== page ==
The equities market, a public market, is the listing of shares of a company on an exchange. These shares then are available to all investors interested in buying a piece of the company. The stock exchanges regulate the listing of company shares by ensuring that the companies report all of their audited financial records for prospective investors to access. Investors then buy and sell shares, determining the value of the company based on the financial results and future prospects of the firm. Investors include the retail client (general public), mutual funds, hedge funds, corporations and other large institutions such as pension funds.
Equities Market was last modified: July 19th, 2012 by admin
There’s always strength in numbers.
The equities market is definitely due for a prolonged break, but one subsector I always follow is restaurant stocks. These are key benchmark stocks, and the performance of these stocks offers up an unscientific survey on consumer spending and sentiment.
So many restaurant stocks experienced .
The one-day sell-off last week in Japan’s equities market with the benchmark Nikkei 225 plummeting more than seven percent in one day should not be ignored; in fact, the drop may be a harbinger of things to come. I don’t have a crystal ball, but my market sense is tingling.
The reality is that the sell-off in the equities market was not.
Commodity prices have been heading lower on the charts.
In fact, it has been an awful few days for gold as prices plummeted, failing to hold $1,500 an ounce.
Prices dove right through support at $1,400 to $1,385.62 on Monday—the lowest level since 2011.
The shiny yellow ore is in a bear market. Down 27% from its magical peak of $1,920 in .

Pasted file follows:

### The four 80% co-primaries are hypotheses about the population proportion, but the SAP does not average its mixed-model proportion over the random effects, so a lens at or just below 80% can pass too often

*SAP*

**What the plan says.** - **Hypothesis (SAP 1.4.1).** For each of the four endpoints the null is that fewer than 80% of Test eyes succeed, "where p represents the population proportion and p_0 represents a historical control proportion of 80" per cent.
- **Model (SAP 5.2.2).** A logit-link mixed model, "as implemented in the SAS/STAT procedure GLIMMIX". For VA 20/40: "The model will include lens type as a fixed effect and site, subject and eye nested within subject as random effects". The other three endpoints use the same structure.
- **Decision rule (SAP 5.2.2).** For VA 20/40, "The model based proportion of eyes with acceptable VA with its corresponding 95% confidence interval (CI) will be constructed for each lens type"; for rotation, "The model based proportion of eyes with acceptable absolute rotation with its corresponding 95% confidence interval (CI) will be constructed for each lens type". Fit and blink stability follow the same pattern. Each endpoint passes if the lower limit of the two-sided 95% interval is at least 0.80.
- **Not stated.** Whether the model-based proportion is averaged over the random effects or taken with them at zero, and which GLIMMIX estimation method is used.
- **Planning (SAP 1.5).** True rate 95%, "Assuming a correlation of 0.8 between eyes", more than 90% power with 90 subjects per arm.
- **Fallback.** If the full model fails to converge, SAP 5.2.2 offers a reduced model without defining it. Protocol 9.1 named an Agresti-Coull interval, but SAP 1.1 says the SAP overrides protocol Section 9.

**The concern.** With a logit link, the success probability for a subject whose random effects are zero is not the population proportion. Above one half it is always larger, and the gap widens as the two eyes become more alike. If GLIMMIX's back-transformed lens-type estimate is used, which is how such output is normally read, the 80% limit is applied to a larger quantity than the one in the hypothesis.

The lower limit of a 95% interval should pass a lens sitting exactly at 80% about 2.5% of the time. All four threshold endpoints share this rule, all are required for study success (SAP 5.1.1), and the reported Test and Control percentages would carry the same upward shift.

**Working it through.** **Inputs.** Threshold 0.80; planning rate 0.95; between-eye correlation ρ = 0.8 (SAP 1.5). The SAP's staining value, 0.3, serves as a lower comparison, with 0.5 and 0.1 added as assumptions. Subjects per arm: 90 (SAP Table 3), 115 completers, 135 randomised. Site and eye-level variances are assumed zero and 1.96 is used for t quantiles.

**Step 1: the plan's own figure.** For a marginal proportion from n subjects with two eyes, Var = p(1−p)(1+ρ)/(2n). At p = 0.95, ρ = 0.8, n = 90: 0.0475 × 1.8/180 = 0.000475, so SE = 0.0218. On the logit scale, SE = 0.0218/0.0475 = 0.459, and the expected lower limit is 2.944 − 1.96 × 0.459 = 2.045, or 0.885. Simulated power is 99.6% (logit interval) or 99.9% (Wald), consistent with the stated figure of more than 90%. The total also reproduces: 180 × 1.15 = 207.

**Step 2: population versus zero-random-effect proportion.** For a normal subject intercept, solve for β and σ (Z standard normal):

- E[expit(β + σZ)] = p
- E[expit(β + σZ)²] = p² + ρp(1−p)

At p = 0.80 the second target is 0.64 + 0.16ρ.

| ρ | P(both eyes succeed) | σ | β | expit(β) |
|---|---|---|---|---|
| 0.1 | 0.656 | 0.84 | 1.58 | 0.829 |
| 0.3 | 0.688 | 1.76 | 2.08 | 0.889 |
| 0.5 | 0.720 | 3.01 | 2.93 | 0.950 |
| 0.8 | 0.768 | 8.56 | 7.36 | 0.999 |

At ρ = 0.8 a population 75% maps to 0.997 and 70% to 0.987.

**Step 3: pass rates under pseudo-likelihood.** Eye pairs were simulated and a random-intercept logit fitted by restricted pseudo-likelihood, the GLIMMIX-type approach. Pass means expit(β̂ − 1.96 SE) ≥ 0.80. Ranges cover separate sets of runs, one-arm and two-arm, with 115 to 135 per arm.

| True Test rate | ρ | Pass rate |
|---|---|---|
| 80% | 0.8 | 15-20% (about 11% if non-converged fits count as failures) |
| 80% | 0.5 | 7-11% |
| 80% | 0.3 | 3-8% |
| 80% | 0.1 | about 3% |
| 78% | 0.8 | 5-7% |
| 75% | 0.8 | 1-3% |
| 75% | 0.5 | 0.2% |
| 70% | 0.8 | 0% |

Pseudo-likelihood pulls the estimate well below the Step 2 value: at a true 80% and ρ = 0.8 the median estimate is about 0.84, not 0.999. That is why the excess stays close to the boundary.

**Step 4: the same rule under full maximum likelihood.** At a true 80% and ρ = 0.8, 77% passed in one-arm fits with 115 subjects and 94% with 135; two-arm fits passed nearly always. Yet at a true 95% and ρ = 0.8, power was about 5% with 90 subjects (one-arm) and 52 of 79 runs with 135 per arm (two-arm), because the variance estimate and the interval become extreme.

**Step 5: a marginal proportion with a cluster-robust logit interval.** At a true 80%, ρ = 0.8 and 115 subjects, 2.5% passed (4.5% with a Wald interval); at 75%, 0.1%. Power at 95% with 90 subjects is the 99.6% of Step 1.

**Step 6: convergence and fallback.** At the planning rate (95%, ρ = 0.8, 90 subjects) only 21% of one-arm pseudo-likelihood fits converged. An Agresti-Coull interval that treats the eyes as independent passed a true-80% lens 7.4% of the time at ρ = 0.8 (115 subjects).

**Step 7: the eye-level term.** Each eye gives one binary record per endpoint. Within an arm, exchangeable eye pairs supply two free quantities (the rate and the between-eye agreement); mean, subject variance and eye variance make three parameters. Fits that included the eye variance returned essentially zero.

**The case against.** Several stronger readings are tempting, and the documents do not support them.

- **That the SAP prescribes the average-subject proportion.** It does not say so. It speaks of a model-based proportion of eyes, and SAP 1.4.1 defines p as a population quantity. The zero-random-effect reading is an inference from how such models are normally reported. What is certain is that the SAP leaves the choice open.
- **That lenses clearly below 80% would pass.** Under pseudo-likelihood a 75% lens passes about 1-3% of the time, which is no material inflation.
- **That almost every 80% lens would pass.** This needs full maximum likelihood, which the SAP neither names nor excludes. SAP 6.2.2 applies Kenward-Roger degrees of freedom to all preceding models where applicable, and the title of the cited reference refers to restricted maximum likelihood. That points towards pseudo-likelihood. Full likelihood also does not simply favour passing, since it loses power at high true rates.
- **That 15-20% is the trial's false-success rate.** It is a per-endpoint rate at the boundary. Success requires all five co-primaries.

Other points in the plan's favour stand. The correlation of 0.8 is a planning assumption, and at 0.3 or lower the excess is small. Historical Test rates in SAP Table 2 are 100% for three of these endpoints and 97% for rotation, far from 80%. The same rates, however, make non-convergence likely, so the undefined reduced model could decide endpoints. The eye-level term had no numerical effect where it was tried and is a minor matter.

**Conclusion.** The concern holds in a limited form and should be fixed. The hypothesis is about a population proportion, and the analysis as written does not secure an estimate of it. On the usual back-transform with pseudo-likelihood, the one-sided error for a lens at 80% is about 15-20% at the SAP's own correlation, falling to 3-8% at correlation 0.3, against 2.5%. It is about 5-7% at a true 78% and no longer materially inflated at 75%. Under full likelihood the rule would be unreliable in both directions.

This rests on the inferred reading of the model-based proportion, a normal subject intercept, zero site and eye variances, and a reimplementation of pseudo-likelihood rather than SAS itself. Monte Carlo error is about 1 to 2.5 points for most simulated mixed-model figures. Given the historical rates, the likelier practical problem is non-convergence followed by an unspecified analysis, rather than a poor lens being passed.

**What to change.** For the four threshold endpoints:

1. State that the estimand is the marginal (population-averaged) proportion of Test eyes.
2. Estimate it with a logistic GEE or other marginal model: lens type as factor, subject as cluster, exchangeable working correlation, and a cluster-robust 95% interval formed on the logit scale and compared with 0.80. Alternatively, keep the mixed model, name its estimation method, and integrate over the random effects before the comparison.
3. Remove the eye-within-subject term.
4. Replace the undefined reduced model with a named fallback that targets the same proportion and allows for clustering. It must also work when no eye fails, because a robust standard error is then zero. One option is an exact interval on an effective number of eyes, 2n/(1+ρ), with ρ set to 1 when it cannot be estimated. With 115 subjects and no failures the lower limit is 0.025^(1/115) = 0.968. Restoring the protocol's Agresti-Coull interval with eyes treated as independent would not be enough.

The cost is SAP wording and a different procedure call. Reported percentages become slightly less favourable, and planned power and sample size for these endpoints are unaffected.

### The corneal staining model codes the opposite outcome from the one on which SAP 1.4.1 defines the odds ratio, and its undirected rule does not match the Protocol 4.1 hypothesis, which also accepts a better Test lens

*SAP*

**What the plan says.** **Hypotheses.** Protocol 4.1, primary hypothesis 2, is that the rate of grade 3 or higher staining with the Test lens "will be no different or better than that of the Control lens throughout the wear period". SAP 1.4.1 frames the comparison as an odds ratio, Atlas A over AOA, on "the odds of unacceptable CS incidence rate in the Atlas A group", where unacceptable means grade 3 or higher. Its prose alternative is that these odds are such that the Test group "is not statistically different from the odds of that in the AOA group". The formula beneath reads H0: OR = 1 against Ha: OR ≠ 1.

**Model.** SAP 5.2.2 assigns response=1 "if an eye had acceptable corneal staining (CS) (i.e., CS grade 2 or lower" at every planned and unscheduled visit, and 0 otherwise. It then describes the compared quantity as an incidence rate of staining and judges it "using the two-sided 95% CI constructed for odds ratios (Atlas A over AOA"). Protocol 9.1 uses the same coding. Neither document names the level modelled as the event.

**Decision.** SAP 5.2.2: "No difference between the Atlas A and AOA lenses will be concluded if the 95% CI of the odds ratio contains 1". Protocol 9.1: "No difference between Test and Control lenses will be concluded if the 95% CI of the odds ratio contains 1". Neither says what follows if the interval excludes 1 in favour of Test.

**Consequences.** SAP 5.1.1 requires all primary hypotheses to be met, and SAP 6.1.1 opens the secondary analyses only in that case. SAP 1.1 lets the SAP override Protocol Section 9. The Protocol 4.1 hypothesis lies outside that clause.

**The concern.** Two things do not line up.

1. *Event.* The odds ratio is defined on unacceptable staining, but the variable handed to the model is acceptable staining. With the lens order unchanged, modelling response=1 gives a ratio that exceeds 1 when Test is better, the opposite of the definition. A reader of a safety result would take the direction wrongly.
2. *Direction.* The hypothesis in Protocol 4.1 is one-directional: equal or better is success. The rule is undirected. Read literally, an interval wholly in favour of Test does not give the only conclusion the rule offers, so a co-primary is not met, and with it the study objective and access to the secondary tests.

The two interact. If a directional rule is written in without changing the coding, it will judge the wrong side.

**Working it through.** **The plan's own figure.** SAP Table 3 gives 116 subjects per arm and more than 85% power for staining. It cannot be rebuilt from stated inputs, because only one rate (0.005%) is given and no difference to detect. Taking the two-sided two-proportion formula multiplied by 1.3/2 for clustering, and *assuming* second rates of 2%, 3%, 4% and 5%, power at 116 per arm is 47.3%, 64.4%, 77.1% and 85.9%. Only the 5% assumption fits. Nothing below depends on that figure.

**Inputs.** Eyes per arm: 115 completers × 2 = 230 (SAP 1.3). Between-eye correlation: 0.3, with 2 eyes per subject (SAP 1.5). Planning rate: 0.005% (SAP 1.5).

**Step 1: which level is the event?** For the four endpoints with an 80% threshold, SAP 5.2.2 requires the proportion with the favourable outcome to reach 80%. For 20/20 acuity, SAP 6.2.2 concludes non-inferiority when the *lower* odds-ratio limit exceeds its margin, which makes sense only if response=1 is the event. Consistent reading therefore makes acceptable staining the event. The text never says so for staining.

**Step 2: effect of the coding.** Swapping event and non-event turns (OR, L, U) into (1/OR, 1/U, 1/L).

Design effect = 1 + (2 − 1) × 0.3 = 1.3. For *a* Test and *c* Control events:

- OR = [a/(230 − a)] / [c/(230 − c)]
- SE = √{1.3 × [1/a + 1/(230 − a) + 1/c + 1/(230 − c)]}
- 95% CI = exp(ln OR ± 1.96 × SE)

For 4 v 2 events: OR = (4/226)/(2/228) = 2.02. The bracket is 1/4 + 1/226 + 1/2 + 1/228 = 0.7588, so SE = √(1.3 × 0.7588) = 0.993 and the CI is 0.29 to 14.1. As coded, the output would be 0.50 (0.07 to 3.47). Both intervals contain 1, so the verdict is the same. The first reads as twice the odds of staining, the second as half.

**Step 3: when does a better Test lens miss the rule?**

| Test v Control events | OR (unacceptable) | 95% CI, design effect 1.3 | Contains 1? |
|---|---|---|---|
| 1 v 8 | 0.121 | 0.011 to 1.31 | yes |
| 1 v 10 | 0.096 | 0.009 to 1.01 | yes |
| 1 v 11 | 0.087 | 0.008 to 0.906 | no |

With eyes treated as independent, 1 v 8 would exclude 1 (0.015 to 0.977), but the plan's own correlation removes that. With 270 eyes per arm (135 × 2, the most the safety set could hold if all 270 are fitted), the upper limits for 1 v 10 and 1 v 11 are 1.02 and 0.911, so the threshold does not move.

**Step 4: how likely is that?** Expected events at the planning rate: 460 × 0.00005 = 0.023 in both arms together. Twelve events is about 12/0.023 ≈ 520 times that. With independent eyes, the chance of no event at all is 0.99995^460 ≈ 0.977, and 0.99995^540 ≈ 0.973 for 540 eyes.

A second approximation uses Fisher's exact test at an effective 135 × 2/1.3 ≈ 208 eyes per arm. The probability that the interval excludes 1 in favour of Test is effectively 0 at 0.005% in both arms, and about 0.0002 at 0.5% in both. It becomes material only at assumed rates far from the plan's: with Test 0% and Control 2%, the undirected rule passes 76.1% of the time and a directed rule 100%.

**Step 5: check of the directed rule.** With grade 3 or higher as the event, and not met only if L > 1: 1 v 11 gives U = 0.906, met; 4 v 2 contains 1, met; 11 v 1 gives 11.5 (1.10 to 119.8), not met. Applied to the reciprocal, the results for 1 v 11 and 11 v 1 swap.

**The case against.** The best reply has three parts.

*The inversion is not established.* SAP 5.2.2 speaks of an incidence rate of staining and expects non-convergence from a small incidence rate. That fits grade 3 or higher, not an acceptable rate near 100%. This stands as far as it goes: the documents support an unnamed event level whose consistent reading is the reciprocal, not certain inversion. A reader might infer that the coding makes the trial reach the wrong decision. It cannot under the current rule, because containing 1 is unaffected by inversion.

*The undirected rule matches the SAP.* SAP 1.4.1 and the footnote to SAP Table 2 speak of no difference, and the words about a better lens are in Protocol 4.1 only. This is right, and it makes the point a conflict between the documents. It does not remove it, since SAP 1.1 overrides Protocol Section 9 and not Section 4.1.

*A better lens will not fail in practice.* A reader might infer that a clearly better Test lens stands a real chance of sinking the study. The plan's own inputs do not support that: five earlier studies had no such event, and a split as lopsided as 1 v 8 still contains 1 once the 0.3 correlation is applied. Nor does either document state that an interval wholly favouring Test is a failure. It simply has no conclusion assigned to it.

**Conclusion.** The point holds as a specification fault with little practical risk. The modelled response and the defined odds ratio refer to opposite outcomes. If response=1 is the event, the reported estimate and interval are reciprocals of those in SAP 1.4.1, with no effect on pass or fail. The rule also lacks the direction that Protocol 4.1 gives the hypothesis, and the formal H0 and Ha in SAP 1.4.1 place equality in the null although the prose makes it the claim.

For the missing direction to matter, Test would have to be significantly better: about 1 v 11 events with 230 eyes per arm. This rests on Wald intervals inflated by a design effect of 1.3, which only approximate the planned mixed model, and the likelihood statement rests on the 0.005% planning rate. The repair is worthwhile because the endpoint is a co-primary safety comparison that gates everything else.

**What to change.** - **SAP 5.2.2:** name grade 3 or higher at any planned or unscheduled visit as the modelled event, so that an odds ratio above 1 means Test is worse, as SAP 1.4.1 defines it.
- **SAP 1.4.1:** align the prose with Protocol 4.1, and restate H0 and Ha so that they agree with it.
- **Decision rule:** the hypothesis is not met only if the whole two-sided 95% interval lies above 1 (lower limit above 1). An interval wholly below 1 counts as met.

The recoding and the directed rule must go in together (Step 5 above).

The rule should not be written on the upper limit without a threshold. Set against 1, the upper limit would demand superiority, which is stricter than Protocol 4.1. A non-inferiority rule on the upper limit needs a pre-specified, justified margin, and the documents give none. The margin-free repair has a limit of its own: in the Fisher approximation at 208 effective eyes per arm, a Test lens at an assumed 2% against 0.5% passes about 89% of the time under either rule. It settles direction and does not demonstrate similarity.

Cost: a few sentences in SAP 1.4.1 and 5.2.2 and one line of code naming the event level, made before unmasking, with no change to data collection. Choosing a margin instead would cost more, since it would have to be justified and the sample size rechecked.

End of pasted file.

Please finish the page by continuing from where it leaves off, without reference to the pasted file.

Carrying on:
The equities market continues to edge higher, with no apparent evidence of a pending letdown by investors despite the multiyear topping action in the S&P 500.
Once again, I say the rise and support of the stock market is clearly driven by the Federal Reserve’s loose monetary policy. This has been the story behind the upward move .
If the first-quarter earnings season turns out to be as bad as the experts expect, then it may be time to look for safety. That means lightening up the load on high-risk stocks and shifting your focus to companies that you know will be around 50 years from now.
The search for safety appears to be the ongoing theme this year, especially within.
Immediate term outlook:
The bear market rally in stocks that started in March 2009, extended because of unprecedented central bank money printing, is coming to an end. Gold bullion is up $1,000 an ounce since we first recommended it in 2002 and we are still bullish on the physical metal.
Short-to-medium term outlook:
World economies are entering their slowest growth period since 2009. The Chinese economy grew last year at its slowest pace in 24 years. Japan is in recession. The eurozone is in depression. With almost half the S&P 500 companies deriving revenue outside the U.S., slower world economic growth will negatively impact revenue and earnings growth of American companies. Domestically, America’s gross domestic product grew by only a meager 2.3% in the second quarter, which will negatively impact an already overpriced equity market.